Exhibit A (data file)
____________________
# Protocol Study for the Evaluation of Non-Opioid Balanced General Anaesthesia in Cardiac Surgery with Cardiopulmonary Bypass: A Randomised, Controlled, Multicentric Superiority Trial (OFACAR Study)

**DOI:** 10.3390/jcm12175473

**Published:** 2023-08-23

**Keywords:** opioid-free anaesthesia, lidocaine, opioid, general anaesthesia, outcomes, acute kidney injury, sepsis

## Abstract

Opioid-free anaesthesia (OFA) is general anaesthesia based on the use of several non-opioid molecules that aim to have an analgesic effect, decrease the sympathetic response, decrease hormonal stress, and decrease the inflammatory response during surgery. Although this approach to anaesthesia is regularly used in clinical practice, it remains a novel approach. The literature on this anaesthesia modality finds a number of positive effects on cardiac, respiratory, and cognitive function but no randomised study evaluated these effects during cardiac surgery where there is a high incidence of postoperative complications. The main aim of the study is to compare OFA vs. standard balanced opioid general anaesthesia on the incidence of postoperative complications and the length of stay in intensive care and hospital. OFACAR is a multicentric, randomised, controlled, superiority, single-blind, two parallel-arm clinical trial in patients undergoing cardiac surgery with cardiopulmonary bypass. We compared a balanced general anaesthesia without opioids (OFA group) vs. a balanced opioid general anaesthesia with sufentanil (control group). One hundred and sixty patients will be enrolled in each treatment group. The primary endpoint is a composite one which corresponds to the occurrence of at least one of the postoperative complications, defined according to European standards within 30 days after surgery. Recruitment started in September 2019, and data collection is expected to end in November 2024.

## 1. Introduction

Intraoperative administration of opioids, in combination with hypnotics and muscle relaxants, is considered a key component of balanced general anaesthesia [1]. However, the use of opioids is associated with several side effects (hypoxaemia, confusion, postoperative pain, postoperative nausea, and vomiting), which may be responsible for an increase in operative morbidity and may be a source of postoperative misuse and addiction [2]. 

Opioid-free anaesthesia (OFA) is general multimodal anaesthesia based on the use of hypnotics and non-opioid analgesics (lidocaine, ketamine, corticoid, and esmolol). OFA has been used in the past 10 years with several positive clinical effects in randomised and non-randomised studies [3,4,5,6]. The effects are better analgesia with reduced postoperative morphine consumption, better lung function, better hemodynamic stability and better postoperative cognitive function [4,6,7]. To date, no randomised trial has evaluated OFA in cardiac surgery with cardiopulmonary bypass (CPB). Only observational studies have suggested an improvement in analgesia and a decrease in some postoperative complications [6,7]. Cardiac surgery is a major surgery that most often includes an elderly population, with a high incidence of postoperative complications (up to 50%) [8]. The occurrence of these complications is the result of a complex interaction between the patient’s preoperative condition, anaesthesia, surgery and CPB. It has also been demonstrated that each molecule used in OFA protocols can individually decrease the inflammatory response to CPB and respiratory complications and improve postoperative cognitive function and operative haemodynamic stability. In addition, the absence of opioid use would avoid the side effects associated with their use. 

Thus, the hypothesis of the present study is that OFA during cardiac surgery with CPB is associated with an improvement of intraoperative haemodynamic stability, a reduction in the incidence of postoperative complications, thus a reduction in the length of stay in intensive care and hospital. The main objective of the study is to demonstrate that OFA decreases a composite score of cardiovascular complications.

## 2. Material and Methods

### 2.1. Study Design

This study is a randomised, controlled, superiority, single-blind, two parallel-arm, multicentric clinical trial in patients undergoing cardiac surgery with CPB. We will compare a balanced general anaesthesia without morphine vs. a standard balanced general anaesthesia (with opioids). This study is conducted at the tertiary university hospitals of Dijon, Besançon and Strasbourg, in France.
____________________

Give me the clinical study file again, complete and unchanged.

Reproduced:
# Protocol Study for the Evaluation of Non-Opioid Balanced General Anaesthesia in Cardiac Surgery with Cardiopulmonary Bypass: A Randomised, Controlled, Multicentric Superiority Trial (OFACAR Study)

**DOI:** 10.3390/jcm12175473

**Published:** 2023-08-23

**Keywords:** opioid-free anaesthesia, lidocaine, opioid, general anaesthesia, outcomes, acute kidney injury, sepsis

## Abstract

Opioid-free anaesthesia (OFA) is general anaesthesia based on the use of several non-opioid molecules that aim to have an analgesic effect, decrease the sympathetic response, decrease hormonal stress, and decrease the inflammatory response during surgery. Although this approach to anaesthesia is regularly used in clinical practice, it remains a novel approach. The literature on this anaesthesia modality finds a number of positive effects on cardiac, respiratory, and cognitive function but no randomised study evaluated these effects during cardiac surgery where there is a high incidence of postoperative complications. The main aim of the study is to compare OFA vs. standard balanced opioid general anaesthesia on the incidence of postoperative complications and the length of stay in intensive care and hospital. OFACAR is a multicentric, randomised, controlled, superiority, single-blind, two parallel-arm clinical trial in patients undergoing cardiac surgery with cardiopulmonary bypass. We compared a balanced general anaesthesia without opioids (OFA group) vs. a balanced opioid general anaesthesia with sufentanil (control group). One hundred and sixty patients will be enrolled in each treatment group. The primary endpoint is a composite one which corresponds to the occurrence of at least one of the postoperative complications, defined according to European standards within 30 days after surgery. Recruitment started in September 2019, and data collection is expected to end in November 2024.

## 1. Introduction

Intraoperative administration of opioids, in combination with hypnotics and muscle relaxants, is considered a key component of balanced general anaesthesia [1]. However, the use of opioids is associated with several side effects (hypoxaemia, confusion, postoperative pain, postoperative nausea, and vomiting), which may be responsible for an increase in operative morbidity and may be a source of postoperative misuse and addiction [2]. 

Opioid-free anaesthesia (OFA) is general multimodal anaesthesia based on the use of hypnotics and non-opioid analgesics (lidocaine, ketamine, corticoid, and esmolol). OFA has been used in the past 10 years with several positive clinical effects in randomised and non-randomised studies [3,4,5,6]. The effects are better analgesia with reduced postoperative morphine consumption, better lung function, better hemodynamic stability and better postoperative cognitive function [4,6,7]. To date, no randomised trial has evaluated OFA in cardiac surgery with cardiopulmonary bypass (CPB). Only observational studies have suggested an improvement in analgesia and a decrease in some postoperative complications [6,7]. Cardiac surgery is a major surgery that most often includes an elderly population, with a high incidence of postoperative complications (up to 50%) [8]. The occurrence of these complications is the result of a complex interaction between the patient’s preoperative condition, anaesthesia, surgery and CPB. It has also been demonstrated that each molecule used in OFA protocols can individually decrease the inflammatory response to CPB and respiratory complications and improve postoperative cognitive function and operative haemodynamic stability. In addition, the absence of opioid use would avoid the side effects associated with their use. 

Thus, the hypothesis of the present study is that OFA during cardiac surgery with CPB is associated with an improvement of intraoperative haemodynamic stability, a reduction in the incidence of postoperative complications, thus a reduction in the length of stay in intensive care and hospital. The main objective of the study is to demonstrate that OFA decreases a composite score of cardiovascular complications.

## 2. Material and Methods

### 2.1. Study Design

This study is a randomised, controlled, superiority, single-blind, two parallel-arm, multicentric clinical trial in patients undergoing cardiac surgery with CPB. We will compare a balanced general anaesthesia without morphine vs. a standard balanced general anaesthesia (with opioids). This study is conducted at the tertiary university hospitals of Dijon, Besançon and Strasbourg, in France.